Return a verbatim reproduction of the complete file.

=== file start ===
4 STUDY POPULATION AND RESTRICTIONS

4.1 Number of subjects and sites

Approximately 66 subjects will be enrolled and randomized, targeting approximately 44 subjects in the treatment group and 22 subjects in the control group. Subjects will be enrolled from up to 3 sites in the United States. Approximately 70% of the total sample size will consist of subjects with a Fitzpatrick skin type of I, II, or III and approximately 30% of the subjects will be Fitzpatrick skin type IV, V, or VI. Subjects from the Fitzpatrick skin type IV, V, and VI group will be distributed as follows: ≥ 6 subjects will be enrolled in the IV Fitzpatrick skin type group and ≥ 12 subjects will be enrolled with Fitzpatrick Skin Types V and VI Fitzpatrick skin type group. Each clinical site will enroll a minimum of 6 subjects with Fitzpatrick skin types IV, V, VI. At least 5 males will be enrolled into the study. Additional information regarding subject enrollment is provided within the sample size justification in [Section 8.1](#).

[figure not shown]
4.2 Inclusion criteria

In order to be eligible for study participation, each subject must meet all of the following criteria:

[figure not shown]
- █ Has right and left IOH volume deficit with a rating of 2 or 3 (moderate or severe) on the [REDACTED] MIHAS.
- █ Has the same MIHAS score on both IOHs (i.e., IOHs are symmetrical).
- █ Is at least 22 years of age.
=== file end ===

4 STUDY POPULATION AND RESTRICTIONS

4.1 Number of subjects and sites

Approximately 66 subjects will be enrolled and randomized, targeting approximately 44 subjects in the treatment group and 22 subjects in the control group. Subjects will be enrolled from up to 3 sites in the United States. Approximately 70% of the total sample size will consist of subjects with a Fitzpatrick skin type of I, II, or III and approximately 30% of the subjects will be Fitzpatrick skin type IV, V, or VI. Subjects from the Fitzpatrick skin type IV, V, and VI group will be distributed as follows: ≥ 6 subjects will be enrolled in the IV Fitzpatrick skin type group and ≥ 12 subjects will be enrolled with Fitzpatrick Skin Types V and VI Fitzpatrick skin type group. Each clinical site will enroll a minimum of 6 subjects with Fitzpatrick skin types IV, V, VI. At least 5 males will be enrolled into the study. Additional information regarding subject enrollment is provided within the sample size justification in [Section 8.1](#).

[figure not shown]
4.2 Inclusion criteria

In order to be eligible for study participation, each subject must meet all of the following criteria:

[figure not shown]
- █ Has right and left IOH volume deficit with a rating of 2 or 3 (moderate or severe) on the [REDACTED] MIHAS.
- █ Has the same MIHAS score on both IOHs (i.e., IOHs are symmetrical).
- █ Is at least 22 years of age.